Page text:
Egoyan's oblique, layered attack ultimately pays off, evoking a strong emotional connection between past and present, the historical and the personal, in a flowing, cinematic manner in collaboration with his frequent cameraman, Paul Sarossy. The film makes use of an intoxicating array of Armenian music.
Whatever the reason, the characters often seem only half-formed and there's a strange artificiality about the entire endeavor. Egoyan has never been a realist, and his style has contributed to his ability to deliver a knockout punch. Here, that punch is missing.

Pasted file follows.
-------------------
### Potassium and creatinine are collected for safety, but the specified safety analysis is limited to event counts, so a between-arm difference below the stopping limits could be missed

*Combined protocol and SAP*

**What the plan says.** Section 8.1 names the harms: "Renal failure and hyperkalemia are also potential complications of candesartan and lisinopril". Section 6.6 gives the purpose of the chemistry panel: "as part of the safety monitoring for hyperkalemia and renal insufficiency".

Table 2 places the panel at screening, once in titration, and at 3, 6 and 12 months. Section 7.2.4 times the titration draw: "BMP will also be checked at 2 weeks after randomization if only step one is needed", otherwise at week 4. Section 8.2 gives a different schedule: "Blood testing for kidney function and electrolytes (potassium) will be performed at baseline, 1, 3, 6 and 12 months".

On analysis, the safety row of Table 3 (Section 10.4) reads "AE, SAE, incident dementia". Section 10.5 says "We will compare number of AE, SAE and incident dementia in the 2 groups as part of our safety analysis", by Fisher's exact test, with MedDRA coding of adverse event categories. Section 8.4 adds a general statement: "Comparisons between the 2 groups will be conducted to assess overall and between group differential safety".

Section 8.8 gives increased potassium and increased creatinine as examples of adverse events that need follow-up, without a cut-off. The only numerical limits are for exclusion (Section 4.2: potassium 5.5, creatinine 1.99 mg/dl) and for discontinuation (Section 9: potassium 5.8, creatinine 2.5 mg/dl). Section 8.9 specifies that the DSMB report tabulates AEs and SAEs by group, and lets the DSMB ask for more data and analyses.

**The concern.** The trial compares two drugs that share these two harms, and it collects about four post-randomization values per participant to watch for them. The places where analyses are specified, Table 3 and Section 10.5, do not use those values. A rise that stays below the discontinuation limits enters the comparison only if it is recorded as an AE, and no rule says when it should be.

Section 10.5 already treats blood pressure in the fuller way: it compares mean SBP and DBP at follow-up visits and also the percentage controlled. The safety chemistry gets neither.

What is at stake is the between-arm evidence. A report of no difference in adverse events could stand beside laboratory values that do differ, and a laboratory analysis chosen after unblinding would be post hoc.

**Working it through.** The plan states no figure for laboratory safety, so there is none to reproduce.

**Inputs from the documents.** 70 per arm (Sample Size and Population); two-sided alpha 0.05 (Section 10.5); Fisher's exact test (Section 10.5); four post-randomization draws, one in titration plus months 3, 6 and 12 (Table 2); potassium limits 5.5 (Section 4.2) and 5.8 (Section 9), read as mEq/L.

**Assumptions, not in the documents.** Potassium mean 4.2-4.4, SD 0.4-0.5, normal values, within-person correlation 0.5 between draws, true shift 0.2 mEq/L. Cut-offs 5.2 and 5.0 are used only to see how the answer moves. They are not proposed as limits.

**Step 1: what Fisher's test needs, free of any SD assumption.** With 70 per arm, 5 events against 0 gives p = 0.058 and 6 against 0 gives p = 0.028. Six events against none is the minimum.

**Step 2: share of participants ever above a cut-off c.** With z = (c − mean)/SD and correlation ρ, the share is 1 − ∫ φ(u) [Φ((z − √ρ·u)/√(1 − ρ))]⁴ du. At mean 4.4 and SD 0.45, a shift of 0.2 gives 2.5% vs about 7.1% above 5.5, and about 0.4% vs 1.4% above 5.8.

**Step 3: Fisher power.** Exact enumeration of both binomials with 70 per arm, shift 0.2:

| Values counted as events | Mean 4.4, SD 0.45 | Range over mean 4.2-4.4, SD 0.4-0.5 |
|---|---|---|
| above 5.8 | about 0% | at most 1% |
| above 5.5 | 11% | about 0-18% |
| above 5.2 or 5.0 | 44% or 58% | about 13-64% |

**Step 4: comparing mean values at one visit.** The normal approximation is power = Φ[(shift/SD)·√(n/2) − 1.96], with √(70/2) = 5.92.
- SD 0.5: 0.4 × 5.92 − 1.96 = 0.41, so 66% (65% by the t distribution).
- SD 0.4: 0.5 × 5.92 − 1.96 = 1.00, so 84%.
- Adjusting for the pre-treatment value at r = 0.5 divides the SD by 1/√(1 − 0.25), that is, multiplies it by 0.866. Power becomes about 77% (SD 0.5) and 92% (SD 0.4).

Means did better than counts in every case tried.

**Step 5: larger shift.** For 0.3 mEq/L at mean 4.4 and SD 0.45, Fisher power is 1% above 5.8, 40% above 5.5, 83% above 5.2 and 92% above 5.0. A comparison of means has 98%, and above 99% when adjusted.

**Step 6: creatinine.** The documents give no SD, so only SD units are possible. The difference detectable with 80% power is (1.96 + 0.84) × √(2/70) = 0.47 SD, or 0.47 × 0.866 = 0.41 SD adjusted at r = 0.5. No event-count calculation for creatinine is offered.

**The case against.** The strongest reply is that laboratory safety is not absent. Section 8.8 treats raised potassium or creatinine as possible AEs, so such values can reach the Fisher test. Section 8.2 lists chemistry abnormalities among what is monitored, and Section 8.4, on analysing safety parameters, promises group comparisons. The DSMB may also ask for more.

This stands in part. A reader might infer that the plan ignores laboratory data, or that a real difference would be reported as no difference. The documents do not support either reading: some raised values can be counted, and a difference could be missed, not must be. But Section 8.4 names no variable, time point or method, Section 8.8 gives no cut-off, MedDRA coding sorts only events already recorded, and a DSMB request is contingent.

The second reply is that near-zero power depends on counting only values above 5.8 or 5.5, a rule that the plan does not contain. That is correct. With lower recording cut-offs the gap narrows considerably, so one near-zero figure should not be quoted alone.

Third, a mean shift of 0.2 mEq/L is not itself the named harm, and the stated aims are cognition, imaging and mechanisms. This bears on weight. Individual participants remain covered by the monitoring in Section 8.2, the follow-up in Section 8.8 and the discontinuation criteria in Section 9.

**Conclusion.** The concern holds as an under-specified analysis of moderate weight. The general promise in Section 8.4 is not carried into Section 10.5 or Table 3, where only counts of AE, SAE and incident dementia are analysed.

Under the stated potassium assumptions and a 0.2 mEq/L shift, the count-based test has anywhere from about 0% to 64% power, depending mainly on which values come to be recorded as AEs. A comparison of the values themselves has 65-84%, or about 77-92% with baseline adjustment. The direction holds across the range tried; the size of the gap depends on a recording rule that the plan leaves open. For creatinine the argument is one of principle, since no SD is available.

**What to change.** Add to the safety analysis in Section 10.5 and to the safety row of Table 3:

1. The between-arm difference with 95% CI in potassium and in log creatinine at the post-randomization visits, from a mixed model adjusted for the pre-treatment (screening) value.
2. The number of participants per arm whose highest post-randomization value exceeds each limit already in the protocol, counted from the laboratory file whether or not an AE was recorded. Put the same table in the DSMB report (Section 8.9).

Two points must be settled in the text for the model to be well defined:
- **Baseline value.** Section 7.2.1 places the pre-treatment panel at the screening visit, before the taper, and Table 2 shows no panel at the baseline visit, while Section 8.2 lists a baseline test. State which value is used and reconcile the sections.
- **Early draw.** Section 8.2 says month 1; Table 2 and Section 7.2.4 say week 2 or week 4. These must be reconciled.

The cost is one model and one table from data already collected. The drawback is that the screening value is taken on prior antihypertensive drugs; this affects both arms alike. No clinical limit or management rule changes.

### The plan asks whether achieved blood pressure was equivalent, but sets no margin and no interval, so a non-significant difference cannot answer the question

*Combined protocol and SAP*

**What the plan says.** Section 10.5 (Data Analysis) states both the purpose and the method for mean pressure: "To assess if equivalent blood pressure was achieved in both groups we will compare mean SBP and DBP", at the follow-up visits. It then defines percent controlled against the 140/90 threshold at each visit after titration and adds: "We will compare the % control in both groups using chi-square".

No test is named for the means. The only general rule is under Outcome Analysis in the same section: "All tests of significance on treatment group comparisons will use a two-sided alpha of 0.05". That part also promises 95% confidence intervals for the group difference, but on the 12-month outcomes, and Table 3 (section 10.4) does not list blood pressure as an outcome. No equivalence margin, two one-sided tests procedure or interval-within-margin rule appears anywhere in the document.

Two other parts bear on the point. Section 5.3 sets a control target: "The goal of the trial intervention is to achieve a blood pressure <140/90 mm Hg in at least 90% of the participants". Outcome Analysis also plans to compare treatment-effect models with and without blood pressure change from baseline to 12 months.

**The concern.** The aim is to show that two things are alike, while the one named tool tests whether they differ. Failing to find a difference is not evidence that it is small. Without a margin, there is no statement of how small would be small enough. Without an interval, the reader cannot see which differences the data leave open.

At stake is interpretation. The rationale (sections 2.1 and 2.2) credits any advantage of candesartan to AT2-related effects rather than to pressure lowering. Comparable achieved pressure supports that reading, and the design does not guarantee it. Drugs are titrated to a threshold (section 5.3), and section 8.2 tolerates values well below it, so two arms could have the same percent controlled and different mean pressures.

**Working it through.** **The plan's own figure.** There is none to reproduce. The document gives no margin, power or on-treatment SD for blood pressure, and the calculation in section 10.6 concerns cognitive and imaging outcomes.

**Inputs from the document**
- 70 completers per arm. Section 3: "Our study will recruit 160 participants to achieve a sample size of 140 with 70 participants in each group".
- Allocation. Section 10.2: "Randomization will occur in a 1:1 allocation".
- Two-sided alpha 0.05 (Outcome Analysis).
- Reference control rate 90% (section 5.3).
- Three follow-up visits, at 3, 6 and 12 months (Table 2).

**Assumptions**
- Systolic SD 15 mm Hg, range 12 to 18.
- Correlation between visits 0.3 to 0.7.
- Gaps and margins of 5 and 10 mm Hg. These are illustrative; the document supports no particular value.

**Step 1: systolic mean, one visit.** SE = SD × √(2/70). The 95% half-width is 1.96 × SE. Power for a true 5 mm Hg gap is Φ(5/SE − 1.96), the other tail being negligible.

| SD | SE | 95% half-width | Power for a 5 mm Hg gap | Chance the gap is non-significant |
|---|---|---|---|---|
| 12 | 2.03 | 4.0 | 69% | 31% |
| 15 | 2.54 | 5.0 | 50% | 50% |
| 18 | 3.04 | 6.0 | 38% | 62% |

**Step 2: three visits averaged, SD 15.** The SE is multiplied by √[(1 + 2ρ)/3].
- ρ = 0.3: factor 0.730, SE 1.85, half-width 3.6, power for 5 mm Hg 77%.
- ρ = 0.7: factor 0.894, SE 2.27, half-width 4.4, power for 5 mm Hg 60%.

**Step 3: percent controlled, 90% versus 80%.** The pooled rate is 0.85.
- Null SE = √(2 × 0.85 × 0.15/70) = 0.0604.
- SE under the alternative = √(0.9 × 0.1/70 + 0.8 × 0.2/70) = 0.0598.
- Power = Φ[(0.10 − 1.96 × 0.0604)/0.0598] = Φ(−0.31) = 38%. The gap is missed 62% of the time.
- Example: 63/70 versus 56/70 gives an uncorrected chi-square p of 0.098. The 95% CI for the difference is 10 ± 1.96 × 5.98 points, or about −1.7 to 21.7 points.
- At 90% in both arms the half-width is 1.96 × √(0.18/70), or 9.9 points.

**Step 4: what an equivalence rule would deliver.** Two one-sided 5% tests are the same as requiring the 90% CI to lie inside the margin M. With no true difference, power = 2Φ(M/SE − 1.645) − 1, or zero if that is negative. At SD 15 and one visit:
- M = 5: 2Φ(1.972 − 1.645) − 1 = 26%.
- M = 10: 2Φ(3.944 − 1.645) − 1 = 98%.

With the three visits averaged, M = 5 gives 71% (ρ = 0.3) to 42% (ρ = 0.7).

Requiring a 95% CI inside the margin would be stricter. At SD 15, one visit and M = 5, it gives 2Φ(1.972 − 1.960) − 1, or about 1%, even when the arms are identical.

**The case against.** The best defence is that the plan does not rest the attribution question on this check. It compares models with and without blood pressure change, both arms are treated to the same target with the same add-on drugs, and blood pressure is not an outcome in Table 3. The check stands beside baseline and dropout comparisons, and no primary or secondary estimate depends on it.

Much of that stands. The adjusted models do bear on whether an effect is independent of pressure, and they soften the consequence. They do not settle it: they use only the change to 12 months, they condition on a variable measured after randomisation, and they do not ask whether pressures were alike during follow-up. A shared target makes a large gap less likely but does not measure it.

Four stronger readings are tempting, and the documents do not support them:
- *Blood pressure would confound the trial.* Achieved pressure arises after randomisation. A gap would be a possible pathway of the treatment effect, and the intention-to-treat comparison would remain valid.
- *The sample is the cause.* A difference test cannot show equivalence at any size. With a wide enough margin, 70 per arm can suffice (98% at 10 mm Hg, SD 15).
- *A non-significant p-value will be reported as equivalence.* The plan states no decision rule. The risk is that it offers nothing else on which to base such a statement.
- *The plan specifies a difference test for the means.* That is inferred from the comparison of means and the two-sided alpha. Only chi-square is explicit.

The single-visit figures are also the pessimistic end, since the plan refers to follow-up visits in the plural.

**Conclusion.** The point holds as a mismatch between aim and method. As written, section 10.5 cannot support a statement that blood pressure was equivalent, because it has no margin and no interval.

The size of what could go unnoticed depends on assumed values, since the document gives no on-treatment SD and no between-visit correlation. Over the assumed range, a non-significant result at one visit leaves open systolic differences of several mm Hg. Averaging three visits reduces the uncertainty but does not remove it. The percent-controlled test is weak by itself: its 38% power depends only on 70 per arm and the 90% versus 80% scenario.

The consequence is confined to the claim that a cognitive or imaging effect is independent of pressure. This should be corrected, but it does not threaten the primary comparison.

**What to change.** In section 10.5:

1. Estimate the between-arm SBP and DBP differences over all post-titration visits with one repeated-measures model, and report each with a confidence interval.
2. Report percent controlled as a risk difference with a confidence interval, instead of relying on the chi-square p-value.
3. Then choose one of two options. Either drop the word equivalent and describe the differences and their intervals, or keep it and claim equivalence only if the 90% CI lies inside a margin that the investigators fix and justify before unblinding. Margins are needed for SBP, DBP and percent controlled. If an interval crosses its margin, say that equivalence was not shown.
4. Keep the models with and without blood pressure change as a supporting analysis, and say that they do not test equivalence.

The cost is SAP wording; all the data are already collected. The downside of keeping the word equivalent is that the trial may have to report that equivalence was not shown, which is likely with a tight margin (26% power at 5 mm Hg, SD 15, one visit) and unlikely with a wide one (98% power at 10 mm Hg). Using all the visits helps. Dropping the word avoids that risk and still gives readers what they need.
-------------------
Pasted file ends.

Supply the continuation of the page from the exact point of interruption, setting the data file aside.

If the movie feels cumbersome and overstuffed, it's because Egoyan's characters, so often aphasic, are this time driven by a compulsion to speak -- though the noisy tumble of words mostly underscores their failure to communicate.
Egoyan is one of Canada's most ambitious and original filmmakers, but the power of this intricate drama falls short of its aspirations, despite his personal investment in the subject, since he is of Armenian ancestry himself.